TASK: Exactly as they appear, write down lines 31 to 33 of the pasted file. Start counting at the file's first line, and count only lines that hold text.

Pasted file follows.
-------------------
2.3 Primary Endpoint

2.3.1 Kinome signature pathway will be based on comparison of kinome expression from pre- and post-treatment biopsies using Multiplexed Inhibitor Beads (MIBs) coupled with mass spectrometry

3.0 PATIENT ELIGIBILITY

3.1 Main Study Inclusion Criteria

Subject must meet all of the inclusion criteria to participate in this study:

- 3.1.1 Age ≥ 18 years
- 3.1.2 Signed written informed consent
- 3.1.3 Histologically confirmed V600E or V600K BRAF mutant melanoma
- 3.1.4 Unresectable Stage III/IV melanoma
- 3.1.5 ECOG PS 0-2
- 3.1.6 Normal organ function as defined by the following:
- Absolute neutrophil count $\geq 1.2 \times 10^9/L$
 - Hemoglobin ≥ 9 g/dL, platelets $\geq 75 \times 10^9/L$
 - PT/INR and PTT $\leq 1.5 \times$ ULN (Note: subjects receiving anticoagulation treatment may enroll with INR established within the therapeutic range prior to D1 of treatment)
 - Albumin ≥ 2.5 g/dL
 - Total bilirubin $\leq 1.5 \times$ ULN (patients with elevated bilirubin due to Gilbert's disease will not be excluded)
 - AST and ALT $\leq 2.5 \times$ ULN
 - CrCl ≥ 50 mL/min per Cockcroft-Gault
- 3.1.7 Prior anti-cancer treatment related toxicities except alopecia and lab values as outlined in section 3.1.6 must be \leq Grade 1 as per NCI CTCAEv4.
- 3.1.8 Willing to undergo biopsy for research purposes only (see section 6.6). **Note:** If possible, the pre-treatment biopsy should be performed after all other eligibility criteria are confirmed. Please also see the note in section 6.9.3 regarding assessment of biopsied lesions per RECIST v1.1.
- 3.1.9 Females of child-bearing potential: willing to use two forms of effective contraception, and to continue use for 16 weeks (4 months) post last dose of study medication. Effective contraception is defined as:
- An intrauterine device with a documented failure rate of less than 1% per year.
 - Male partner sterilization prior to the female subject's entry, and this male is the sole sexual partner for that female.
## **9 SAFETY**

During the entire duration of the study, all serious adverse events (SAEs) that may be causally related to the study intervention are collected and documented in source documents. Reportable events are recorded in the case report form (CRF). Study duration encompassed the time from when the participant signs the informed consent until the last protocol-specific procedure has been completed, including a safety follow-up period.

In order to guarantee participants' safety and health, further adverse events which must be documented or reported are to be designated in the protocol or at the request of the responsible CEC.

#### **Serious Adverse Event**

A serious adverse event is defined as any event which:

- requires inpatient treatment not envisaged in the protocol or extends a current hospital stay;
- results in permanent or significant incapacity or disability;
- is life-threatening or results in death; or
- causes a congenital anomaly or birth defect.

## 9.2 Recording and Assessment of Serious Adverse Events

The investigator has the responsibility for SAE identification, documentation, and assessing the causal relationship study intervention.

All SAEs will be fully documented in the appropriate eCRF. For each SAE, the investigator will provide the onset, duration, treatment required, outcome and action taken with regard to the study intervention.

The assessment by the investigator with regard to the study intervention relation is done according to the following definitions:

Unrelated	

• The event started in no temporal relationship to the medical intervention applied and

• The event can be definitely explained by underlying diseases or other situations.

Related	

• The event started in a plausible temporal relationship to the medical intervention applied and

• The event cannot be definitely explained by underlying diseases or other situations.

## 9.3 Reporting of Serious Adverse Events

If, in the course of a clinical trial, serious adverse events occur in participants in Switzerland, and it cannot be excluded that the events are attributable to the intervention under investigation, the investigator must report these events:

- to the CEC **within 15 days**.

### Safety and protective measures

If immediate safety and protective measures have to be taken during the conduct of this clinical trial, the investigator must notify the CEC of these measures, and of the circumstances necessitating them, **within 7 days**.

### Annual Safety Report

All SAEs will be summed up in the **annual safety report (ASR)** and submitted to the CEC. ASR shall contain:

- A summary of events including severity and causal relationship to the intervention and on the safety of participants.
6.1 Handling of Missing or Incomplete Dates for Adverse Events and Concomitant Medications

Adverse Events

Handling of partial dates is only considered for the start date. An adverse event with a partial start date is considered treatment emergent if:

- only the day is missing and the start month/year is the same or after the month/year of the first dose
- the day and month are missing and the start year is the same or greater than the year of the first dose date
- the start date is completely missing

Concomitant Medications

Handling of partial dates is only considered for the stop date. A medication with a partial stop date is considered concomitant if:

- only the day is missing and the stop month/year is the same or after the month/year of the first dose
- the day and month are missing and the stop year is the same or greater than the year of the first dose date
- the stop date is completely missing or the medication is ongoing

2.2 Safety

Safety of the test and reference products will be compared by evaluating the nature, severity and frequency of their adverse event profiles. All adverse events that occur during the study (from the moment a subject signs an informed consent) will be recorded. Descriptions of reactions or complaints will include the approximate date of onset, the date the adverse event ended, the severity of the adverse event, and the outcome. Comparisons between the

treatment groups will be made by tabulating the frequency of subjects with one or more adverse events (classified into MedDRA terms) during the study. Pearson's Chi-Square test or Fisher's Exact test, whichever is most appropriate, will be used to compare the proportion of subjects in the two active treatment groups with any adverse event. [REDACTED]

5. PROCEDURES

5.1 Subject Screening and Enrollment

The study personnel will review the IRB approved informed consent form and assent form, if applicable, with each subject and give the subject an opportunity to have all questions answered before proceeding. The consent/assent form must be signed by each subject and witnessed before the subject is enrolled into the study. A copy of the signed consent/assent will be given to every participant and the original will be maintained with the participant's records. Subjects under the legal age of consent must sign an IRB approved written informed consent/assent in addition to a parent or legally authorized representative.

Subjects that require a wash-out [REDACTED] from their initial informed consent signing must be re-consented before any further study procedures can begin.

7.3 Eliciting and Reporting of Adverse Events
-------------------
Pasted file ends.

- is life-threatening or results in death; or
- causes a congenital anomaly or birth defect.

## 9.2 Recording and Assessment of Serious Adverse Events